Ethics in election surveys | Inquirer Opinion
Social Climate

Ethics in election surveys

/ 05:05 AM April 09, 2022

Recently a fellow columnist claimed that Social Weather Stations did an election survey on Jan. 28-31, 2022, and that SWS released the results on Feb. 16, 2022 (see Joel Ruiz Butuyan, “Probing the surveys,” 4/7/22). Yet anyone who checks will see that there is no such SWS report posted on, which would be the legitimate basis for the claim.


In my earlier column “The election survey scene” (3/19/22), I made it clear that Social Weather Stations has not been publishing any horse-race statistics for 2022, simply because, for the first time since 1992, it has no media sponsor in the current presidential election season.

My column listed the many media companies that sponsored SWS election surveys from 1992 to 2016. There was likewise no media sponsor in off-year 2019, and so SWS published nothing that year. Why media companies are shy this time around is for them, not SWS, to explain. Let it be a challenge to investigative journalism.


Election surveys matter for professional credentials. Success in predicting elections is the historic litmus test for the quality of survey research, ever since George Gallup’s poll predicted the re-election of Franklin D. Roosevelt in 1936, contrary to the prediction of the magazine Literary Digest, based on a coupon-clipping system.

To earn their credentials, all newcomers to survey research should certainly try their hand at election prediction. Do it small scale, at the local government level, and surprise yourself that it works.

Social Weather Stations, for its part, has the longest, most successful, track record, and does not need to further prove itself. The presentation by Leo S. Laroza, “Do polls influence elections?” (Asian Conference for Political Communication, Singapore, 9/5/2017; reposted on the website, 3/16/22), summarizes the SWS surveys as of the 2016 election.

By the way, the short answer to the question in Laroza’s title is: OPINION POLLS HAVE VERY LITTLE INFLUENCE. Their limited effect on preferences among candidates was found by SWS surveys that asked voters, after they had voted, if they knew about such polls, and to what extent, if any, the polls affected them.

Open election surveys are the exception, not the rule. The political campaign pros know that survey research is very valuable. They will pooh-pooh them in public but jealously guard them in private. They don’t want their candidates’ Strengths, Weaknesses, Opportunities, and Threats (SWOT for short) exposed to their opponents.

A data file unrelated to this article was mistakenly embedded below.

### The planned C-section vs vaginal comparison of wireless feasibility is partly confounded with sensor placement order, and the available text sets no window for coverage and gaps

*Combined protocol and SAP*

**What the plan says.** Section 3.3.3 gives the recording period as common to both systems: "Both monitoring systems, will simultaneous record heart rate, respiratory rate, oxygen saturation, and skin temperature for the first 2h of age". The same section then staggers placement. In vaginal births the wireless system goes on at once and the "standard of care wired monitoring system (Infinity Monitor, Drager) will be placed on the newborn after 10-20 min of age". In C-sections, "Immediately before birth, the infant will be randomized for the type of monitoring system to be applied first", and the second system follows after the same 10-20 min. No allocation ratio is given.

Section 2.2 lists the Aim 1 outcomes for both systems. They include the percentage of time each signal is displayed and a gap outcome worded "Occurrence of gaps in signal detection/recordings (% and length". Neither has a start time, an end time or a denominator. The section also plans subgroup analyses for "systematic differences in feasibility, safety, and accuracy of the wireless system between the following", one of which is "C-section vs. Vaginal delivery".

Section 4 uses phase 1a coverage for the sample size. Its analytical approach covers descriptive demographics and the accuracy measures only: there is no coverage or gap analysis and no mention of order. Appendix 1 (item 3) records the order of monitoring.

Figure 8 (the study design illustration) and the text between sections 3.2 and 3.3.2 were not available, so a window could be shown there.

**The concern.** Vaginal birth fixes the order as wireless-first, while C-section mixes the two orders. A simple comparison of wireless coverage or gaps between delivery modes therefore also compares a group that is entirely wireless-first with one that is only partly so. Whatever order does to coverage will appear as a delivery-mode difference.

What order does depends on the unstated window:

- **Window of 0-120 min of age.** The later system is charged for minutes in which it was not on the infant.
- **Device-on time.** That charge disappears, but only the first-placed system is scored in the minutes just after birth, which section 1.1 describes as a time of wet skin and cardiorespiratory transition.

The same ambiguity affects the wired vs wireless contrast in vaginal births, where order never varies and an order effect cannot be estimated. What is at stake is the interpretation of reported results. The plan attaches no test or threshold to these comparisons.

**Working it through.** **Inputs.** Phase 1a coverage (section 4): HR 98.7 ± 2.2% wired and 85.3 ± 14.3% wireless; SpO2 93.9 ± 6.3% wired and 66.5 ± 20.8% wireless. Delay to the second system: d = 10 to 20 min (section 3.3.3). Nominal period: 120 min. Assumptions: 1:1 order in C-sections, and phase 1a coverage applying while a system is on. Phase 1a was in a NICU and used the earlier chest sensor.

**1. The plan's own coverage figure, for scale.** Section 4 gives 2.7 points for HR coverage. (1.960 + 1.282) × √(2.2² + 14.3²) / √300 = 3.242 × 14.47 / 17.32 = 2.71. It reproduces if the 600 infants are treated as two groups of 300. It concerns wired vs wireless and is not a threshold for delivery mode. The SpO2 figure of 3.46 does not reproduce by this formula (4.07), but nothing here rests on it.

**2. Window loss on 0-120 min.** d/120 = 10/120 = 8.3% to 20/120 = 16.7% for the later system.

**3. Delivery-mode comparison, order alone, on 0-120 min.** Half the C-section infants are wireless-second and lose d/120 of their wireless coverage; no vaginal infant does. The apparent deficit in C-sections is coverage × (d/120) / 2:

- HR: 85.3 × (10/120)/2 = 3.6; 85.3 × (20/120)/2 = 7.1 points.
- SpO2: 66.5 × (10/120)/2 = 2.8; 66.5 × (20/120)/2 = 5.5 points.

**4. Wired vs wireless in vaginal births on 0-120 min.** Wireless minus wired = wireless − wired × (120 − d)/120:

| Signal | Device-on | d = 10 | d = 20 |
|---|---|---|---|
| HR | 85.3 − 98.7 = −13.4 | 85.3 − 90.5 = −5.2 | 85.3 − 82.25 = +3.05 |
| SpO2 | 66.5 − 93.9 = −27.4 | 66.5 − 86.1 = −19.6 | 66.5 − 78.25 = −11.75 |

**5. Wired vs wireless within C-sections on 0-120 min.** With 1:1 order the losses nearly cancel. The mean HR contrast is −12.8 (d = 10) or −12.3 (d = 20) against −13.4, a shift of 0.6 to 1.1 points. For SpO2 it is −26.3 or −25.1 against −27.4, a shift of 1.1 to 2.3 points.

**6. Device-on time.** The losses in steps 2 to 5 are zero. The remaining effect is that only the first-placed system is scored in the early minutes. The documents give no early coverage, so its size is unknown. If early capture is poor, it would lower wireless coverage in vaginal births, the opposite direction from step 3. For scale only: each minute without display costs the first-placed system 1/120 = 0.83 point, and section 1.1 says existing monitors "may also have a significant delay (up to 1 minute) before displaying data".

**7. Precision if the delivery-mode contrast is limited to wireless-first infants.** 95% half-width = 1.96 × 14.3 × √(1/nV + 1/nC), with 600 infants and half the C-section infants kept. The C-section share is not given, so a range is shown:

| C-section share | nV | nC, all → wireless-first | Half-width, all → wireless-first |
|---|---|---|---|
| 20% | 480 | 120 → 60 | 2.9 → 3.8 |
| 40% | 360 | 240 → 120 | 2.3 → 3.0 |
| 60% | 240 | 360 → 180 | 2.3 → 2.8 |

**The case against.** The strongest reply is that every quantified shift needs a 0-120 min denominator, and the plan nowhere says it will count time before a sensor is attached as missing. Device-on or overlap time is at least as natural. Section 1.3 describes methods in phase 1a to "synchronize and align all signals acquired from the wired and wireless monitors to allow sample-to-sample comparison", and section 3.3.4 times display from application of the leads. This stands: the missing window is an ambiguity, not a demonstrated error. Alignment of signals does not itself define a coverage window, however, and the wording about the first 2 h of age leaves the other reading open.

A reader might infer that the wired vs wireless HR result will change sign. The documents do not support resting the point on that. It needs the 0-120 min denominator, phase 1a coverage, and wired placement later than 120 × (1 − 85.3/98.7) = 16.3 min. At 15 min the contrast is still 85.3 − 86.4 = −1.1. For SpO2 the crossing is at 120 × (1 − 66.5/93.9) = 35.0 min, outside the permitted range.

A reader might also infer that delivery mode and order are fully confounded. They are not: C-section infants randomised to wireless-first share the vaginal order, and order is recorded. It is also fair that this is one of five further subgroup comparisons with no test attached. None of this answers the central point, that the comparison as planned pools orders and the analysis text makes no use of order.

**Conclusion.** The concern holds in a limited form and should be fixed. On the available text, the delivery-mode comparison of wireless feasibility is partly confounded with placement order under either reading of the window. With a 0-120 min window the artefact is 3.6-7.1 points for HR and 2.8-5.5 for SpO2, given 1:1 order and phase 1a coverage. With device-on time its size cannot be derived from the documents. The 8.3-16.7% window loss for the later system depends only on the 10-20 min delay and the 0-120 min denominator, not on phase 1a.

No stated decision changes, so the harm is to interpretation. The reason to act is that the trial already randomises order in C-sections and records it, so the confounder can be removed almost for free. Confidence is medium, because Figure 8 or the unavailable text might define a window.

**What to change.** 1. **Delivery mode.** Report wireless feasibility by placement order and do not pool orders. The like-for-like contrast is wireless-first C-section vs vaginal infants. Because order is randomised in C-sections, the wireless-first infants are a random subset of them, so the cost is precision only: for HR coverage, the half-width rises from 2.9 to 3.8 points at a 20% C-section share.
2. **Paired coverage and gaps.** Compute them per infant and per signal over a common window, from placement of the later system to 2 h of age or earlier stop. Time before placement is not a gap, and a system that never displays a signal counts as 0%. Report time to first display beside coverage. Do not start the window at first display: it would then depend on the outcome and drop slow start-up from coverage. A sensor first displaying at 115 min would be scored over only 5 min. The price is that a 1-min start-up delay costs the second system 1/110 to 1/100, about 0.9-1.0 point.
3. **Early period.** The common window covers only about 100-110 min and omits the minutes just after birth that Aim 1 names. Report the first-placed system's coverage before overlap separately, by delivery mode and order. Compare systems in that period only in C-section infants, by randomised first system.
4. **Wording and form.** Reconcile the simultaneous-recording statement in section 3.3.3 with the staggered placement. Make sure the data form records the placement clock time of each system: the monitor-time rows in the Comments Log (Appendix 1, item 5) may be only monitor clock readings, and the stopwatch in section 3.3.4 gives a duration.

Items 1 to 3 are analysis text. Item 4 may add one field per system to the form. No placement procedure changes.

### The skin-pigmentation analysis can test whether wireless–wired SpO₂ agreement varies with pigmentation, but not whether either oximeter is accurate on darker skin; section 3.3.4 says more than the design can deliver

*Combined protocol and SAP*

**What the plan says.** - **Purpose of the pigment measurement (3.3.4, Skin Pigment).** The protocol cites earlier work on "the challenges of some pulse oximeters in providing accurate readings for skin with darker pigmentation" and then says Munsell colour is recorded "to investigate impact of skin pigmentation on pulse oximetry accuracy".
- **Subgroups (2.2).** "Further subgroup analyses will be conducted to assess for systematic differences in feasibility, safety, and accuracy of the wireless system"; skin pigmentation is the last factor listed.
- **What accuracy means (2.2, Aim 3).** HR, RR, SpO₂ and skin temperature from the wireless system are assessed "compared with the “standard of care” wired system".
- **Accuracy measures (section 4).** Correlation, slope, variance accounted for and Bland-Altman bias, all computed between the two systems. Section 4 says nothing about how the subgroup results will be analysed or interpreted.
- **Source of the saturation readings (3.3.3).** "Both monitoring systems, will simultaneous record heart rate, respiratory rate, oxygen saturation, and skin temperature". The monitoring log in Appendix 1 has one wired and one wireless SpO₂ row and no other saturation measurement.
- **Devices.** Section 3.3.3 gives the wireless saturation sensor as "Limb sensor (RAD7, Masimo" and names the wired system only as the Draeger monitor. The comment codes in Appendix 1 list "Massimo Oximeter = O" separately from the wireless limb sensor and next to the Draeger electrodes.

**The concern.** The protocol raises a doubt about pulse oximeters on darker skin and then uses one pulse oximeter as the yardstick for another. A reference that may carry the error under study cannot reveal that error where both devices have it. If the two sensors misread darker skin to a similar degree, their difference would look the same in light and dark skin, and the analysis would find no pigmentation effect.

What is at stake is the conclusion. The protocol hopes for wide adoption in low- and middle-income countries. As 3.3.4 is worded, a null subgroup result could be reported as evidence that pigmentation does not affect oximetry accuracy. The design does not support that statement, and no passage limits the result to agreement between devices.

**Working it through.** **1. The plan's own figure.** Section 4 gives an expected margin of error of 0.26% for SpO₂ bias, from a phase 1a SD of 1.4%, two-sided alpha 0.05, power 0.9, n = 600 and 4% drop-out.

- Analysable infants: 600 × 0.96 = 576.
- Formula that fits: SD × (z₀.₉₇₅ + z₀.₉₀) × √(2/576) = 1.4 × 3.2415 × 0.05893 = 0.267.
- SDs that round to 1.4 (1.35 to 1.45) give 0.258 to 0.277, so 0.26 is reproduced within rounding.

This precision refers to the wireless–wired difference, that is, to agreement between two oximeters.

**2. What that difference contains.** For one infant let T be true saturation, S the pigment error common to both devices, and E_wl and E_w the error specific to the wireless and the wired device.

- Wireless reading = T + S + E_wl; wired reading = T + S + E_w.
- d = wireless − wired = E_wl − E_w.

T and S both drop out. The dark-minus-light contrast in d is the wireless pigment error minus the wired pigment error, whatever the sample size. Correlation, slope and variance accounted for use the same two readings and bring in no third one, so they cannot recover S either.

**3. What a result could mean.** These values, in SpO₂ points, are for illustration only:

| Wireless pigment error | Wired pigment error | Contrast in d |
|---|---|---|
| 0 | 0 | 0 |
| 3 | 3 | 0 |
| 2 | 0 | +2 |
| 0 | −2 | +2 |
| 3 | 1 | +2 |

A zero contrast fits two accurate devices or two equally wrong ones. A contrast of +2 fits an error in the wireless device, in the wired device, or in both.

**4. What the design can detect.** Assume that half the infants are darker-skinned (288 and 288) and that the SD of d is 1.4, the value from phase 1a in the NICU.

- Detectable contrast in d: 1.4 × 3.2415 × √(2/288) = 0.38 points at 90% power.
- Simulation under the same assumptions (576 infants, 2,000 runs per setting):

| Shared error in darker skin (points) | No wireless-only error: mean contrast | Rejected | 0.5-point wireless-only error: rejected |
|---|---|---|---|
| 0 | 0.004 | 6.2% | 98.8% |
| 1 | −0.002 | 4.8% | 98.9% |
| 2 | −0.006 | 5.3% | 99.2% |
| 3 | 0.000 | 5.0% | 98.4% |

Survey research is a means for every contender in an election to discover the SWOTs of all the other contenders. The real trick is in knowing the right questions to ask, and then keeping the questions a secret. Those who know the critical questions can use science to find the answers. The talent of the best political campaigners is in their know-how in guessing the SWOTs of the candidates.

The SWS survey embargo is three years at most. In privately commissioned surveys, including election surveys, the contract with SWS assures confidentiality for at most three years after project completion. An embargo can end earlier, at the discretion of the research sponsor.


All original raw data, whether about elections or not, are archived by SWS, and become open after the end of any embargo period for research by the social science community. This now includes the hundreds of SWS surveys related to the 2016 election, or earlier. Of course, SWS reserves the right to set conditions, including access fees, comparable to those of the social survey archives that academics in other countries use.

Archived survey data do not get “old”—“stale” is the journalistic term. Such data are historical, and forever. They are literally priceless: There is no price at which a survey that has been done can be later redone.


Erratum: The first paragraph of my 4/2/22 column should have read: “The new SWS report on hunger—‘Fourth Quarter 2021 Social Weather Survey: Hunger rises from 10.0% to 11.8%,’, 3/25/22—is its 95th from July 1998, when 8.9 percent of household heads said their family experienced involuntary hunger … ” In other words, the 8.9 was the starting point in July 1998, not the new point of 2021Q4.


Contact: [email protected]

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TAGS: #VotePH2022, 2022 elections, political surveys, Social Weather Stations
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